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The effects of post-release community supervision reform

NCJ Number
Journal of Experimental Criminology Dated: 2022
A. E. Lerman; M. Sadin; W. Morrison; J. Wieselthier
Date Published

 We tested the effects of assignment to a collaborative model of post-release community supervision (PRCS), which emphasizes release planning, prioritizes the officer-client relationship, and invites the client to actively participate in their reentry process.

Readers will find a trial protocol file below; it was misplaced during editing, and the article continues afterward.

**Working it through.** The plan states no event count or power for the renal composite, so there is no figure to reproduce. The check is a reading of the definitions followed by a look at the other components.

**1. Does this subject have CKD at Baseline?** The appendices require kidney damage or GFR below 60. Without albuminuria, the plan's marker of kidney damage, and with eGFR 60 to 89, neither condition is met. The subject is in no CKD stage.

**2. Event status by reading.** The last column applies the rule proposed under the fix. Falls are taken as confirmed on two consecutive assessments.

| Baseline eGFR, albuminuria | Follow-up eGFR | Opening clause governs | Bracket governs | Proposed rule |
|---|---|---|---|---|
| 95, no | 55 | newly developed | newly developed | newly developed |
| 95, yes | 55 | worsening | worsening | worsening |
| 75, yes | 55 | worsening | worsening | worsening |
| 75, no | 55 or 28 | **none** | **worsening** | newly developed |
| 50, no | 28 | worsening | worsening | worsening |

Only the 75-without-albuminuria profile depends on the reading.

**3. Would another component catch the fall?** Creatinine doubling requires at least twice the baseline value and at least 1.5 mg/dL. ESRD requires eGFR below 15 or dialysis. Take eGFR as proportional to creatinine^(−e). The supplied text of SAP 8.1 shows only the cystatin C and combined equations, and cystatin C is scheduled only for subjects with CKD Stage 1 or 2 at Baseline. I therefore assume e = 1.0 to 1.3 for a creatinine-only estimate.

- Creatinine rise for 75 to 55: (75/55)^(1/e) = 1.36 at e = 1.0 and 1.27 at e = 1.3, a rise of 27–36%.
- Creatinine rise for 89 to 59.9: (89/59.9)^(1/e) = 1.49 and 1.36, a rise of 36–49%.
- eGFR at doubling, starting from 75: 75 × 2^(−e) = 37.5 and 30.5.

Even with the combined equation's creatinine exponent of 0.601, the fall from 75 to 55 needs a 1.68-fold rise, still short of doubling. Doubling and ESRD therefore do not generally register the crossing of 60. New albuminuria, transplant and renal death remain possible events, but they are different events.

Conditionally exogenous assignment of 261 high-risk, male clients to the collaborative Pathways Home Program or a traditional PRCS supervision model. All clients were released from California state prison to PRCS in Alameda County, California, between December 31, 2018, and July 31, 2020. Results: We find that clients assigned to the collaborative model are 17 percentage points (p < 0.01) more likely than the control group to report to their first probation meeting within the required 48 h following release. In the longer-term, we find that intervention clients are 14 percentage points (p < 0.05) less likely to have their probation revoked during the year following release, relative to those assigned to the traditional probation model.  Results demonstrate that a collaborative model of post-release community supervision holds promise for helping high-risk clients successfully complete their supervision term.